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Friday, October 30, 2009

A Chicken in the Car...

Chicago Day 3
Part I: Wandering Around Like an Idiot

The weather Saturday wasn't quite pissy when I woke up and went up to the yacht club for my morning ablutions. I inquired of some people preparing their boats for winter storage if they'd seen a forecast and was told I would not be the acme of foolishness if I left my umbrella at home.

'But,' a guy said. 'You're in Chicago, so rain is never out of the question, and I wouldn't bet folding money against snow.'

Such confidence.

I missed the 78 bus again. I kept doing this: it's about a ten minute walk from the boat to the first CTA stop, and the 78 sits there for a bit. I'd be crossing the bridge under Lakeshore and it'd pull away. It did it to me Friday, it did it to me Saturday, and if I'd pulled the hat trick on Sunday, I was going to buy a lottery ticket.

But Saturday I decided to walk rather than stand around for fifteen minutes waiting for another bus. It's not a lot of time unless you're standing around in chilly weather with nothing to do, and then it's an eternity.

I wandered through an area I thought might be a bit dodgy at night, based on the number of unaccountable types hanging around with not only nothing to do but nothing to lose. I noticed on a later passing that the Wilson Men's Hotel accounted for this. I also later got to wait for a bus at this corner at night on the way to the Green Mill, and it wasn't that bad. It's right where you catch the Red Line, and there's actually quite a few cops in the area, no doubt because they are needed, but still.

Wandered through some nice residential areas, townhouses and apartments mostly. Stumbled on Byron's, a hot dog joint of some fame I'm told. Had a salad on a bun contaminated by a Vienna Beef frank.

Seriously, there was more junk on this hot dog than at Sanford and Sons. A kosher spear, cucumber, lettuce, tomato, a couple kinds of peppers, onion, I don't know what-all.

I remember hearing when I was growing up about my Grandpa's hot dog stand when he was out in California. First customer asked for a dog with everything, and he made it, and after the guy left he realized he hadn't put the frankfurter on, just the toppings. The same guy came back awhile later and said it was the best hot dog he ever had and ordered another just the same.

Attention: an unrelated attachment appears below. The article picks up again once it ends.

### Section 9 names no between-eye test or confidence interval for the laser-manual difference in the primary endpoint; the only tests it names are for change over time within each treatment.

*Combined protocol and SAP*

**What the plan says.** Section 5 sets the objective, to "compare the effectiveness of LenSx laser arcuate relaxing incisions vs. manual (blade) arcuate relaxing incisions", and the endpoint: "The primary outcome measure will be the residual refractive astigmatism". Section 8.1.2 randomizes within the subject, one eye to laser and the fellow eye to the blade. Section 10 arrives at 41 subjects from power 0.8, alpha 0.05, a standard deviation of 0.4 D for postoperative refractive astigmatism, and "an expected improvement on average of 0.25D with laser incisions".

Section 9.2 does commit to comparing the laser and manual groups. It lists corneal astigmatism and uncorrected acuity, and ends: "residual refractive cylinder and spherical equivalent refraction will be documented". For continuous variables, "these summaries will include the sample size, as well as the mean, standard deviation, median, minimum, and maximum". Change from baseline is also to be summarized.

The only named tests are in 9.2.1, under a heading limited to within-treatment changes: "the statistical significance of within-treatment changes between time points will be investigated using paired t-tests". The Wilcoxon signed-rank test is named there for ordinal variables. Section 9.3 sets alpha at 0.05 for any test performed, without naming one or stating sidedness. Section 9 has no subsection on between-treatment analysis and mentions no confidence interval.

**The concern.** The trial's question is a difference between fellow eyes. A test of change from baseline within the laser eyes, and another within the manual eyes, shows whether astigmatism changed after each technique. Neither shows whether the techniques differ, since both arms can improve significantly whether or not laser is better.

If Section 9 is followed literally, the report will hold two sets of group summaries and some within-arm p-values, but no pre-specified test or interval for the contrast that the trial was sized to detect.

Byron's dogs would not suffer if the omitted the wiener. I'm sure my vegetarian friends think that's obvious, but with most hot dogs it's not true.

Wandered around a bit more, ran in to Harry Carey. I was trying to take my picture with him and a woman walking by asked me if she could take a picture for me. She was walking with friends, all of them twenty-somethings still bearing the marks of whatever Greek affiliations they made in college.

She took my picture, handed the camera back, and almost kept herself from laughing as she said, 'Welcome to Chicago.' It's the kind of thing that would have pissed me off when I was her age, but I think if I'd gotten any other reaction from her I'd wonder if I was doing something wrong.

Part II: Don't Forget to Write

Then I caught the Brown Line down to the monstrous library on the Loop and wrote postcards. I've rarely sent postcards from a vacation, but it seemed the thing to do. I didn't have addresses for most of my friends, so when the idea occurred to me (as I bought copious postcards in the Field Museum gift shops Friday) I texted everyone in my cell phone contact list and asked them to text me their mailing addresses.

Well, one address I came up with by cheating: I don't have a cell number to text to, but I know where this friend works, looked up that address in the out of town phone books (they still have those, surprising but true).

Talk about cashing in: Obama's Hair Design. Glad that hope and change stuff is working for someone, I guess.

Part III: Little Whitey One-Bites

For dinner, I had a real treat. Something I've loved for 25 years and missed for the past fifteen or so. White Castle.

I know you can get microwavable Castles, but they don't taste the same, don't smell the same, don't slide the same. I was personally responsible for ten sliders Saturday night. I don't know why I love them so much, they're about as industrial and mass produced as things get, and that's normally not my thing.

In addition to the classic sliders, I did try their jalapeno burger and their bacon cheeseburger. Don't go there, both are appalling. Stick with the classic, or get it with cheese if you like. It's worked since 1929 and requires no further refinement than plenty of ketchup for dipping.